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Testing your salt states with kitchen-salt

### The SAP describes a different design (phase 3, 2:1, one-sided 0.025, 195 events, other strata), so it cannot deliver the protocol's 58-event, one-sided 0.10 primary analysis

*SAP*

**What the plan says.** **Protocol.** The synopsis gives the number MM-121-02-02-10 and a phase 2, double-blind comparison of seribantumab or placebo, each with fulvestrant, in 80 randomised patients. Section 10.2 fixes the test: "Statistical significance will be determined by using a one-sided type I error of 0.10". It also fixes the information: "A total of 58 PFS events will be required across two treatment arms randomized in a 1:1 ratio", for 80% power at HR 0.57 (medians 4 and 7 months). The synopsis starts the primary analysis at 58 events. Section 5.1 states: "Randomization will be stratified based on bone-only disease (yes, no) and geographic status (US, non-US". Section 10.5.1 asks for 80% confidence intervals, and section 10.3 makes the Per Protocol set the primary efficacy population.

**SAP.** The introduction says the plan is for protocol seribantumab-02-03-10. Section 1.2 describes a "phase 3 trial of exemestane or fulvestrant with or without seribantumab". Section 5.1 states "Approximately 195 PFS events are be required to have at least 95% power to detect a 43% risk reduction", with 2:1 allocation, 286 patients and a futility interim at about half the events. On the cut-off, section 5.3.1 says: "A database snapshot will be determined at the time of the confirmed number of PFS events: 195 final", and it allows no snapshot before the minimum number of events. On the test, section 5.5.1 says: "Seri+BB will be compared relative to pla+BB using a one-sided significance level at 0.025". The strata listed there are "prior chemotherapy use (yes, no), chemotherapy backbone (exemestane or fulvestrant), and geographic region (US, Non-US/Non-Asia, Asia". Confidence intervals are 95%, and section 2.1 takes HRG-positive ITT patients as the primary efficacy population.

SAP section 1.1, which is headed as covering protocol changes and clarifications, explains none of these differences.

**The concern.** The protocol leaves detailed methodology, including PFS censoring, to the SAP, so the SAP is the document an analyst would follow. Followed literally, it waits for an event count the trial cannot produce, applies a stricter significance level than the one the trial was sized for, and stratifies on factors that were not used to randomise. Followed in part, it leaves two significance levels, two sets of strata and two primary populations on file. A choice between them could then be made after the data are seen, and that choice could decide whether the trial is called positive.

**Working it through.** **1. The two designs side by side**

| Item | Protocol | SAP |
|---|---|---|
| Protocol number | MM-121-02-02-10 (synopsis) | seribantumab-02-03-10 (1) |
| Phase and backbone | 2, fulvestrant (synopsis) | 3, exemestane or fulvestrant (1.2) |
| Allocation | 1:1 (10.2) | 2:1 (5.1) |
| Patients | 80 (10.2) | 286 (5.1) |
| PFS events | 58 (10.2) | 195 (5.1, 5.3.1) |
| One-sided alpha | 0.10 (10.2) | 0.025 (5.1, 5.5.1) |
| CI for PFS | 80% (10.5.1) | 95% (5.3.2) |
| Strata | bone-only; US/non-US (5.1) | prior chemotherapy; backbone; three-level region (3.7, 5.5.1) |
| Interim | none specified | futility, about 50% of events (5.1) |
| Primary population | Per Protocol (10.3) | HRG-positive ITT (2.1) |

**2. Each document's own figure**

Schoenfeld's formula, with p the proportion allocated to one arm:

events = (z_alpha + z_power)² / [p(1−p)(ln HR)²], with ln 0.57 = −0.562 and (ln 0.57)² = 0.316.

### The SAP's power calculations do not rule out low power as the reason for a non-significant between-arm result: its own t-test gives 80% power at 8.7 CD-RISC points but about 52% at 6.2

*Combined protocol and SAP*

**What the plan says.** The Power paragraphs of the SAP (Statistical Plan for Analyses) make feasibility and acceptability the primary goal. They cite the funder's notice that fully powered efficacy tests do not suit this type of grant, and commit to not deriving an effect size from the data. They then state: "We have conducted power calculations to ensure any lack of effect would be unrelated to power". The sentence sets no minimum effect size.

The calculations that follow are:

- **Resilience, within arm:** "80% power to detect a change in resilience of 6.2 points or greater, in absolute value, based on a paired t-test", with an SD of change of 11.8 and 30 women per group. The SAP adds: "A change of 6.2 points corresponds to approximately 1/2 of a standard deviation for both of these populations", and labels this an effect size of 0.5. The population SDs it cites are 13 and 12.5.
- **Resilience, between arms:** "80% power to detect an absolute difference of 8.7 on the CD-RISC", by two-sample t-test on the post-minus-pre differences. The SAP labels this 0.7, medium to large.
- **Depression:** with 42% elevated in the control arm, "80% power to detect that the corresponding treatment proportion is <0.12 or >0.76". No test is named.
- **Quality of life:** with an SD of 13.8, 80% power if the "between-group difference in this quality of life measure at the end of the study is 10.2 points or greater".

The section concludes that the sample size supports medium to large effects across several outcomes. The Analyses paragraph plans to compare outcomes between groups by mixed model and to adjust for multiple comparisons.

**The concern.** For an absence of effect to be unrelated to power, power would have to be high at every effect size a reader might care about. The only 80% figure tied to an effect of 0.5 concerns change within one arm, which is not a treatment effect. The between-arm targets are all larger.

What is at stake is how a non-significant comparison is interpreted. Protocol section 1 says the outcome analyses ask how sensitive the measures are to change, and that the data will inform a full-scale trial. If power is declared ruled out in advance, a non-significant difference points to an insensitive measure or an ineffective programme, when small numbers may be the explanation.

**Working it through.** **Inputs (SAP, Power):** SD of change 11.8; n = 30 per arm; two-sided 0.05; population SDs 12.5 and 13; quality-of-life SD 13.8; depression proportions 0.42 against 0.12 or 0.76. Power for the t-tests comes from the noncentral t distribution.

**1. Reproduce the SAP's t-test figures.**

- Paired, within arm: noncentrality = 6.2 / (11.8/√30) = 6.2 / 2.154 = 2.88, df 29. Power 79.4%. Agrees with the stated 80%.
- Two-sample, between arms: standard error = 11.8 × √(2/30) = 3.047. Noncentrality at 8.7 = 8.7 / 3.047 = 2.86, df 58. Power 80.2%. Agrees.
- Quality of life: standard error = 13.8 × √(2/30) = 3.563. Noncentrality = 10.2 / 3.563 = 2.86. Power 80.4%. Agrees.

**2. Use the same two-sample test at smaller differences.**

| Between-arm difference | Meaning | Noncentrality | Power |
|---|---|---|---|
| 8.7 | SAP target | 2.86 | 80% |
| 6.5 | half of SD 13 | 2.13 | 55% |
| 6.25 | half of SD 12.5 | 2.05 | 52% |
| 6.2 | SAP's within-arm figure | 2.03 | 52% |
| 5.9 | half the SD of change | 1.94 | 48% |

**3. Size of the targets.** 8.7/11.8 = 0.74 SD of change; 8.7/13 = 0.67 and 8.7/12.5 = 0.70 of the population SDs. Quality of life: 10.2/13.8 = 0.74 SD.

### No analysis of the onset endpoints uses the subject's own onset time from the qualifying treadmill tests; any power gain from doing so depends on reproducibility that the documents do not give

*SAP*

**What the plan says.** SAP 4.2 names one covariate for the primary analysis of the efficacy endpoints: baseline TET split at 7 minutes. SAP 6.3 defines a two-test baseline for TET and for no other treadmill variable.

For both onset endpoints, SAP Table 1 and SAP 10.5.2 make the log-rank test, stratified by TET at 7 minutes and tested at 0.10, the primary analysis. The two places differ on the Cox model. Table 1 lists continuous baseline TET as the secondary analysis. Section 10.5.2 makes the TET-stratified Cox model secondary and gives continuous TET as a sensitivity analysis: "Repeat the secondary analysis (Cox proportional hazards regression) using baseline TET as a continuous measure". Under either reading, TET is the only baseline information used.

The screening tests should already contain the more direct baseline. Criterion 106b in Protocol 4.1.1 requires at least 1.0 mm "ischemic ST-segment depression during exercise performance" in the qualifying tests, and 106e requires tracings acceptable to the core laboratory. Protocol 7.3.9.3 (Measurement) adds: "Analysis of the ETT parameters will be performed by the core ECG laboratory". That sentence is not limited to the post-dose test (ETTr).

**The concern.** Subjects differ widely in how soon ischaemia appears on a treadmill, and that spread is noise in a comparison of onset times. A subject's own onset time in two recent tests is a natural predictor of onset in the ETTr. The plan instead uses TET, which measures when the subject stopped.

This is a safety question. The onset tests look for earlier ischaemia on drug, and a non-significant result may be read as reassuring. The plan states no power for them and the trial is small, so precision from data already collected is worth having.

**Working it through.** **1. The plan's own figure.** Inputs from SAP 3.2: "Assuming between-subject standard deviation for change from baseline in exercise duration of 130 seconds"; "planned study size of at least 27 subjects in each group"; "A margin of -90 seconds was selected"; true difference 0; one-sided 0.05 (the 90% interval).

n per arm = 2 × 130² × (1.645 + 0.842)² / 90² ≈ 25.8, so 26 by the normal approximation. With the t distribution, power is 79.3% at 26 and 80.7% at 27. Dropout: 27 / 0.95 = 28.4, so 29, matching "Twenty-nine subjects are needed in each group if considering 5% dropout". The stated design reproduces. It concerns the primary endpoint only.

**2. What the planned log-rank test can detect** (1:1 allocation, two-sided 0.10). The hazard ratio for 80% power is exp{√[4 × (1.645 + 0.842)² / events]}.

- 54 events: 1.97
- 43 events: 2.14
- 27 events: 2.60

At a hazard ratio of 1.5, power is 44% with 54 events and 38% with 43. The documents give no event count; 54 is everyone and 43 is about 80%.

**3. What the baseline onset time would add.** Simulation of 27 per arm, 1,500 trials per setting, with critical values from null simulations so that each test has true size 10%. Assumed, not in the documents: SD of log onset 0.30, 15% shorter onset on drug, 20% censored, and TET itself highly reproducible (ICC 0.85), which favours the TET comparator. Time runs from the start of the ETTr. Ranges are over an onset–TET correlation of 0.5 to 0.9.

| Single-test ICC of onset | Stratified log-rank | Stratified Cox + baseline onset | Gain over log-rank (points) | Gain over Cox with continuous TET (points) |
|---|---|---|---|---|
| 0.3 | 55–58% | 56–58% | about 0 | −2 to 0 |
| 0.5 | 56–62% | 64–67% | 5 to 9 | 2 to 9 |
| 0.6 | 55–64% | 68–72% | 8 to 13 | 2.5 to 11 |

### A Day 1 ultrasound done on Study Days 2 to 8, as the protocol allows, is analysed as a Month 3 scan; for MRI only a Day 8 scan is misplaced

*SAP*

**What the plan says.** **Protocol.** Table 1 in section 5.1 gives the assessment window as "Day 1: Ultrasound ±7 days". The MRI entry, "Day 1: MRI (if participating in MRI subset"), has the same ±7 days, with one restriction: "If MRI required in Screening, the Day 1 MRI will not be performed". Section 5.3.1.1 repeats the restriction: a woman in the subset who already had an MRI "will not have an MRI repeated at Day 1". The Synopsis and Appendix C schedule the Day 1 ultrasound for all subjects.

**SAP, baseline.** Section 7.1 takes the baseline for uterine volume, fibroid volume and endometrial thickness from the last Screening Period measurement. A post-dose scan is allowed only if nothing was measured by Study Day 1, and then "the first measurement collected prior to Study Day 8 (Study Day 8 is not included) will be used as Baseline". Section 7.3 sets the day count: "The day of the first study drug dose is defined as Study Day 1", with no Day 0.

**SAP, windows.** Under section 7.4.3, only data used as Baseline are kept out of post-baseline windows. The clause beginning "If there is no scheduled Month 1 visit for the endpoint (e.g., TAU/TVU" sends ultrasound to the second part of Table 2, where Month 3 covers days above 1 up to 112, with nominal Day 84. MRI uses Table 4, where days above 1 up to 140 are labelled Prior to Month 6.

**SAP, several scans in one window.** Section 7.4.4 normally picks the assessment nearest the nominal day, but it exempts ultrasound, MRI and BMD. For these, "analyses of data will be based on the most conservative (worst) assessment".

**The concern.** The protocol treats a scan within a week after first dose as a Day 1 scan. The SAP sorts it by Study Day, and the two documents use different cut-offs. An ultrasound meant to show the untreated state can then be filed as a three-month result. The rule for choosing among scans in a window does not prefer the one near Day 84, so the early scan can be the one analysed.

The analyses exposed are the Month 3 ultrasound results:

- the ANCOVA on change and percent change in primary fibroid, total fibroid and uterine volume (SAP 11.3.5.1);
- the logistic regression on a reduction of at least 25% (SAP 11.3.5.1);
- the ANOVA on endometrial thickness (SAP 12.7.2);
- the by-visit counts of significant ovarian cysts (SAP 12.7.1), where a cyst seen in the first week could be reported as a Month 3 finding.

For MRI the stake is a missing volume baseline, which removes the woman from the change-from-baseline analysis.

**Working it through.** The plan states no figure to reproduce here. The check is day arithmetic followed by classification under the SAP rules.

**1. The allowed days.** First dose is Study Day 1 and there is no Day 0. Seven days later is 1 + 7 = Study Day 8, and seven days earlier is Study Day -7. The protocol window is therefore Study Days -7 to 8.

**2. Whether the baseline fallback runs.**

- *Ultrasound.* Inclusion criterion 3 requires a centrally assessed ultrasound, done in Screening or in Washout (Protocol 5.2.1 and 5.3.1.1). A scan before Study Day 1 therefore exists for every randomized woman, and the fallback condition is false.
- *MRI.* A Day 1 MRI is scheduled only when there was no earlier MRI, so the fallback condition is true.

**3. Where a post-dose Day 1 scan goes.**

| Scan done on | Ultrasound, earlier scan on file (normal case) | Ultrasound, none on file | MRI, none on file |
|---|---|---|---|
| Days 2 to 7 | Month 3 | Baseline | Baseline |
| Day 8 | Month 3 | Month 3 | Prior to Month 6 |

What is Kitchen TestKitchen was originally written as a way to test chef cookbooks. But the provisioners and drivers are pluggable, kitchen-salt enables salt to be the provisioner instead of chef. Example formula This article will be using my wordpress-formula to demo the major usage points of kitchen-salt. Installing Kitchen Most distributions provide a bundler gem in the repositories, but there are some that have a version of ruby that is too old to use kitchen. The easiest way to use kitchen on each system is to use a ruby version manager like rvm or rbenv. rbenv is very similar to pyenv. Once ruby bundler is installed, it can be used to install localized versions of the ruby packages for each repository, using the bundle install command. $ bundle install The latest bundler is 1.16.0.pre.2, but you are currently running 1.15.4. To update, run `gem install bundler --pre` Using artifactory 2.8.2 Using bundler 1.15.4 Using mixlib-shellout 2.3.2 Using mixlib-versioning 1.2.2 Using thor 0.19.1 Using net-ssh 4.2.0 Using safe_yaml 1.0.4 Using mixlib-install 2.1.12 Using net-scp 1.2.1 Using net-ssh-gateway 1.3.0 Using test-kitchen 1.17.0 Using kitchen-docker 2.6.1.pre from https://github.com/test-kitchen/kitchen-docker.git (at master@9eabd01) Using kitchen-salt 0.0.29 Bundle complete! 3 Gemfile dependencies, 13 gems now installed. Use `bundle info [gemname]` to see where a bundled gem is installed. This will require having a separate Gemfile to hold the requirements for running test-kitchen. source "https://rubygems.org" gem "test-kitchen" gem "kitchen-salt" gem 'kitchen-docker', :git => 'https://github.com/test-kitchen/kitchen-docker.git' Because I am also testing opensuse, right now the git version of kitchen-docker is required. Using kitchen $ bundle exec kitchen help Commands: kitchen console # Kitchen Console! kitchen converge [INSTANCE|REGEXP|all] # Change instance state to converge. Use a provisioner to configure one or more instances kitchen create [INSTANCE|REGEXP|all] # Change instance state to create. Start one or more instances kitchen destroy [INSTANCE|REGEXP|all] # Change instance state to destroy. Delete all information for one or more instances kitchen diagnose [INSTANCE|REGEXP|all] # Show computed diagnostic configuration kitchen driver # Driver subcommands kitchen driver create [NAME] # Create a new Kitchen Driver gem project kitchen driver discover # Discover Test Kitchen drivers published on RubyGems kitchen driver help [COMMAND] # Describe subcommands or one specific subcommand kitchen exec INSTANCE|REGEXP -c REMOTE_COMMAND # Execute command on one or more instance kitchen help [COMMAND] # Describe available commands or one specific command kitchen init # Adds some configuration to your cookbook so Kitchen can rock kitchen list [INSTANCE|REGEXP|all] # Lists one or more instances kitchen login INSTANCE|REGEXP # Log in to one instance kitchen package INSTANCE|REGEXP # package an instance kitchen setup [INSTANCE|REGEXP|all] # Change instance state to setup. Prepare to run automated tests. Install busser and related gems on one or more instances kitchen test [INSTANCE|REGEXP|all] # Test (destroy, create, converge, setup, verify and destroy) one or more instances kitchen verify [INSTANCE|REGEXP|all] # Change instance state to verify. Run automated tests on one or more instances kitchen version # Print Kitchen's version information The kitchen commands I use the most are: - list: show the current state of each configured environment - create: create the test environment with ssh or winrm. - converge: run the provision command, in this case, salt_solo and the specified states - verify: run the verifier. - login: login to created environment - destroy: remove the created environment - test: run create, converge, verify, and then destroy if it all succeeds For triaging github issues, I regularly use bundle exec kitchen create and then salt bootstrap to install the salt version we are testing. Then for running tests, to setup the environment I want to run the tests in I run bundle exec kitchen converge Configuring test-kitchen There are 6 major parts of the test-kitchen configuration file. driver: This specifies the configuration of how the driver requirements. Drivers are how the virtual machine is created. https://docs.chef.io/kitchen.html#drivers (I prefer docker) verifier: The command to run for tests to check that the converge ran successfully. platforms: The different platforms/distributions to run on transport: The transport layer to use to talk to the vm. This defaults to ssh, but winrm is also available. suites: sets of different test runs. provisioner: The plugin for provisioning the vm for the verifier to run against. This is where kitchen-salt comes in. For the driver on the wordpress-fomula, the following is set: driver: name: docker use_sudo: false privileged: true forward: - 80 This is using the kitchen-docker driver. If the user running kitchen does not have the correct privileges to run docker, then use_sudo: true should be set. All of the containers that are being used here are using systemd as the exec command, so privileged: true needs to be set. And then port 80 is forwarded to the host so that the verifier can run commands against it to check that wordpress has been setup For the platforms, the following are setup to run systemd on the container start. platforms: - name: centos driver_config: run_command: /usr/lib/systemd/systemd - name: opensuse driver_config: run_command: /usr/lib/systemd/systemd provision_command: - systemctl enable sshd.service - name: ubuntu driver_config: run_command: /lib/systemd/systemd - name: debian driver_config: run_command: /lib/systemd/systemd All of these distributions except for opensuse have sshd.service enabled when the package is installed, so we only have to have one provision command to enable sshd for opensuse. The rest have a command to configure the driver run_command to the correct systemd binary for that distribution. For suites, there is only one suite. suites: - name: wordpress If multiple sets of pillars for salt were needed to be configured, they would be configured here. suites: - name: wordpress - name: wordpress-something pillars: something.sls: extrakey: extravalue And there would be multiple suites with for each platform created and tested. And lastly for the verifier. verifier: name: shell remote_exec: false command: pytest -v tests/integration/ There are a couple base verifiers. I usually use the shell verifier and use testinfra which has multiple connectors to run pytest type test functions inside of the container. Kitchen also has a $KITCHEN_SUITE variable that it sets, so if different tests files need to be run for each suite. verifier: name: shell remote_exec: false command: pytest -v tests/integration/$KITCHEN_SUITE For the salt-jenkins, since we are setting up the containers to run the SaltStack testing suite, the verifier is setup to run inside of the container, and run the salt testing suite. verifier: name: shell remote_exec: true command: '$(kitchen) /testing/tests/runtests.py -v --output-columns=80 --run-destructive' remote_exec will cause the command to be run inside of the container. The kitchen command uses the installed salt to lookup if py3 was used or not, so that the correct python executable is used to run the test suite. Then if the TEST environment variable is set, that test is run, otherwise the full test suite is run. Configuring kitchen-salt The documentation for kitchen-salt is located here provisioner: name: salt_solo salt_install: bootstrap salt_version: latest salt_bootstrap_url: https://bootstrap.saltstack.com salt_bootstrap_options: -X -p git -p curl -p sudo is_file_root: true require_chef: false salt_copy_filter: - .circleci/ - Dockerfile - .drone.yml - .git/ - .gitignore - .kitchen/ - .kitchen.yml - Gemfile - Gemfile.lock - requirements.txt - tests/ - .travis.yml dependencies: - name: apache repo: git source: https://github.com/saltstack-formulas/apache-formula.git - name: mysql repo: git source: https://github.com/saltstack-formulas/mysql-formula.git - name: php repo: git source: https://github.com/saltstack-formulas/php-formula.git state_top: base: "*": - wordpress pillars: top.sls: base: "*": - wordpress wordpress.sls: mysql: database: - wordpress user: wordpress: password: quair9aiqueeShae4toh host: localhost databases: - database: wordpress grants: - all privileges wordpress: lookup: admin_user: gtmanfred admin_email: daniel@gtmanfred.com title: "GtManfred's Blog" url: http://blog.manfred.io name: The name of the provisioner is salt_solo salt_install: This defaults to bootstrap which installs using the salt bootstrap. Other options are apt and yum which use the repo.saltstack.com repository. ppa allows for specifying a ppa from which to install salt. And distrib which just uses whatever version of salt is provided by the distribution repositories. salt_bootstrap_options: These are the bootstrap options that are passed to the bootstrap script. -X can be passed here to not start the salt services, because salt_solo runs salt-call and doesn't use the salt-minion process. is_file_root: This is used to say just copy everything from the current directory to the tmp fileserver in the kitchen container. If there were not a custom module and state for this formula, kitchen could be set to have formula: wordpress to copy the wordpress-formula to the kitchen environment. salt_copy_filter: This is a list of files to not copy to the kitchen environment. dependencies: This is the fun part. If the formula depends on other formulas, they can be configured here. The following types are supported: path - use a local path git - clone a git repository apt - install an apt package yum - install a yum package spm - install a spm package state_top: This is the top file that will be used to run at the end of the provisioner pillars: This is a set of custom pillars for configuring the instance. There are a couple other ways to provide pillars that are also useful. Running test kitchen on pull requests. Any of the major testing platforms should be usable. If there are complicated setups needed, Jenkins is probably the best, unfortunately I do not know jenkins very well, so I have provided examples for the three I know how to use. TravisCI Drone CircleCI My personal favorite is Drone. You can setup each one of the tests suites to run with a mysql container if you did not have states that need mysql-server installed on the instance. Also, for each job runner for Drone, you just need to setup another drone-agent on a server running docker, and then hook it into the drone-server, then each drone-agent can pick up a job and run it.